Blog Action Day and Social Media – The Perfect Combination

When I sat down to write this post for Blog Action Day 2008, I’ll be honest – I wasn’t sure what exactly I was going to say. Don’t get me wrong – I knew the reasons why I was participating and writing, and I knew roughly what I wanted to say. It was just… how could I convey a message against poverty from a social media viewpoint? And then it hit me – Blog Action Day 2008 and social media are intertwined because we’re all in this together.

I don’t want that comment to come across as glib – that is the last thing I would ever do, or want to be thought as. When I say we’re all in this together, I mean that the social media medium is probably the ideal partner to the changes and issues that Blog Action Day 2008 is having us all discuss.

(For anyone who hasn’t heard about Blog Action Day 2008, it’s a special one-day event for bloggers around the world to stand up and speak out against world poverty).

Apart from the obvious connection of writing a blog post, there is so much more that social media can offer to begin the changes we need to put in place to make a difference. The figures alone from Blog Action Day 2008’s website bear testament to this – 10,723 blog owners (at time of writing this) writing posts on a single subject, with an expected readership of just over 11.5 million people.

But we shouldn’t stop there. There is so much more we can all do, and as a social media advocate there’s a lot that I feel our particular medium can do as well. One of the great things about social media is it gives everyone with an Internet connection a voice – and that’s a pretty powerful thing. If you want an example of how powerful, just look at how serious the US election candidates are taking social media and networking.

So what can we do with this voice, this collection of opinions and influence? The first thing to do is make sure that Blog Action Day (and the similarly themed Bloggers Unite initiative next month) isn’t just an annual event. We need to keep people informed as much as we can throughout the year; we need to make the people that have the power to make a change hear enough of us to do so.

For my part, this is what I will do from today:

  • For every unique comment received on this post and every post between now and the end of the year, I will donate $0.10 to the Make Poverty History fund. Then, each year end from today, I will continue to donate $0.10 for every unique comment left.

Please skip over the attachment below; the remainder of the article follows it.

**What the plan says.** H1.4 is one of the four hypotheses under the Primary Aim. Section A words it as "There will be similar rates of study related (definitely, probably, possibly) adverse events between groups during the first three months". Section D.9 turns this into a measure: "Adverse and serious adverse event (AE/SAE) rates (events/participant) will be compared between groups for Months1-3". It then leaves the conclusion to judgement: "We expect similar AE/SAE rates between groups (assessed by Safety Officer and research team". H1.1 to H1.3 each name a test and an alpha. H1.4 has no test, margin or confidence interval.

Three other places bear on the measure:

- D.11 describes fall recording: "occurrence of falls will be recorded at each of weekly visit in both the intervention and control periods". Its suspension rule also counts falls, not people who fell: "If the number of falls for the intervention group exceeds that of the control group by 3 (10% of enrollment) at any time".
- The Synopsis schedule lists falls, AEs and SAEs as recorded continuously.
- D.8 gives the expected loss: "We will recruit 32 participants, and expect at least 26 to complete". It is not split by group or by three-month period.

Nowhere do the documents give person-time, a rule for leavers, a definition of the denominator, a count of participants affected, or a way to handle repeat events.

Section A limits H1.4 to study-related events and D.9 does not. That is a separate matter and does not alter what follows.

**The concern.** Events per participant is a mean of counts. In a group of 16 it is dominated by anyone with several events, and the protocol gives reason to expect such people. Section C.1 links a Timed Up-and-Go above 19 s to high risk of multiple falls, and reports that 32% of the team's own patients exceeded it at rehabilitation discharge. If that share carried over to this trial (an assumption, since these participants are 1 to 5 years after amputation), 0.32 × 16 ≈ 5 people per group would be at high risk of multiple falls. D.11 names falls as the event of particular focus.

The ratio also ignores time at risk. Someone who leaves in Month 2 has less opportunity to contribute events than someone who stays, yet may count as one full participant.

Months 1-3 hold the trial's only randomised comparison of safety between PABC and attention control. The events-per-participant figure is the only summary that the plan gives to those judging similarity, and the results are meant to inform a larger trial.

• With every new project I take on at my PR agency, I will donate 5% of my fee to the fund.
  • I will continue to make posts to keep awareness of poverty, its cause and effects via my blog and beyond
  • I have a project that I have in mind regarding this subject, and will share with you all shortly and ask for support.

This is my personal donation to Blog Action Day 2008 and beyond. At the end of each year, I will let you know how much was donated. Yet as I said, we’re all in this together. Social media brings everyone together, so let’s open up our arms and bring in the poverty-stricken of the world into our network.

For your part, it’s entirely up to you what you wish to contribute. It may be a donation to a worthy cause like Make Poverty History. It may be that you offer pledges yourself for the comments on your blog. It may be something as simple as getting two cookies at the coffee shop and giving one to the next homeless person you see. After all, poverty affects each and every country.

Whatever you do, make sure you do something. It’s taken Blog Action Day 2008 to open up a lot of people’s eyes to what’s going on in the world. Let’s make sure that we never have to discuss poverty again, unless it’s with our politicians. In the meantime, let’s be grateful for programs like Blog Action Day 2008 and make our voices heard.

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